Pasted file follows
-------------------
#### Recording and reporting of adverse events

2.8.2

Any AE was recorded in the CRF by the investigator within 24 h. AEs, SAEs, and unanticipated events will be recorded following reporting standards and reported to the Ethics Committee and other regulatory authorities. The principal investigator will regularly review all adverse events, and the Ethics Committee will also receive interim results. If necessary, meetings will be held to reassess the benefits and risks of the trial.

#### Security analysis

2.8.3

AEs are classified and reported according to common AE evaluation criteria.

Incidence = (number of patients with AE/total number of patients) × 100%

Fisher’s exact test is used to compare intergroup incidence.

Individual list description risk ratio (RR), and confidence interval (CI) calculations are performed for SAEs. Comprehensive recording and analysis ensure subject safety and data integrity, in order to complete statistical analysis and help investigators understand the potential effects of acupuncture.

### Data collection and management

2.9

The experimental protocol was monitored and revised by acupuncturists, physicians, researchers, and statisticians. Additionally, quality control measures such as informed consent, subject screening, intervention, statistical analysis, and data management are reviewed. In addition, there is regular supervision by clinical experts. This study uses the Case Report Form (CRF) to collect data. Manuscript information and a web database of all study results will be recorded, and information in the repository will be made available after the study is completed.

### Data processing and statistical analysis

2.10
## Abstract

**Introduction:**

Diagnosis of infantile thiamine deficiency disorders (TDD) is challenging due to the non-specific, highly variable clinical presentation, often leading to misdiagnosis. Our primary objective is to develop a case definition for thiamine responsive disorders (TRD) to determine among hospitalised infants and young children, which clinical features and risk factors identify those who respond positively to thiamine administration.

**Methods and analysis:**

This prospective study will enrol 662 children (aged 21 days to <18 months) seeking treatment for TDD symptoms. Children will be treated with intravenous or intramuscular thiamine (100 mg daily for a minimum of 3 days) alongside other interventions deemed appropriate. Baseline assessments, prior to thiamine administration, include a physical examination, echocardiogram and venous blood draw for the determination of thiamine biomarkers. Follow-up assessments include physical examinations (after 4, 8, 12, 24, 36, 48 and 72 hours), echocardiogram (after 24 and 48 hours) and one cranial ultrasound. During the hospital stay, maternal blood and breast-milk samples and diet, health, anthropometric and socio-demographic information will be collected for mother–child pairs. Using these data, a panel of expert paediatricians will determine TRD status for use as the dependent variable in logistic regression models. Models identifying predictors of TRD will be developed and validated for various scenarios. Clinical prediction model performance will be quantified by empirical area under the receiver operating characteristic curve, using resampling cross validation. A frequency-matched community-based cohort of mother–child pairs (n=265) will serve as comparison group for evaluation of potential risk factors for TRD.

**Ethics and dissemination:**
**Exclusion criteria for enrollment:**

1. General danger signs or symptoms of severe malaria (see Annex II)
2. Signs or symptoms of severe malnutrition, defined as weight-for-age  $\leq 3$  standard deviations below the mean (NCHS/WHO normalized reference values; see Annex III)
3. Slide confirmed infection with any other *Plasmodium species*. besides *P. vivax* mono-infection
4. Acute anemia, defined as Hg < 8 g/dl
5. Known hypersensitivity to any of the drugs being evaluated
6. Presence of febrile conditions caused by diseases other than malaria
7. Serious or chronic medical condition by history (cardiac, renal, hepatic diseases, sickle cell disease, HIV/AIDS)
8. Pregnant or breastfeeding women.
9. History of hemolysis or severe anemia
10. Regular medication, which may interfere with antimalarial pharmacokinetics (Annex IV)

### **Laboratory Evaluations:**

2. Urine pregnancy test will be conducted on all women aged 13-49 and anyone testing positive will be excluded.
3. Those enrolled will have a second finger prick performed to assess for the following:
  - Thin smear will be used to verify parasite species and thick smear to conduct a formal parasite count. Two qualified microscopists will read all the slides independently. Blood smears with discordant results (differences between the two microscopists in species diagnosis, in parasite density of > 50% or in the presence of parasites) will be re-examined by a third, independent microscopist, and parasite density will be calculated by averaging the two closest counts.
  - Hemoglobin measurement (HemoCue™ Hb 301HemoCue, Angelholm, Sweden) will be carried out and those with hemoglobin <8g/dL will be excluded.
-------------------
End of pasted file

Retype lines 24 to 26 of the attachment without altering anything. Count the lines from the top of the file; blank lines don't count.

3. Slide confirmed infection with any other *Plasmodium species*. besides *P. vivax* mono-infection
4. Acute anemia, defined as Hg < 8 g/dl
5. Known hypersensitivity to any of the drugs being evaluated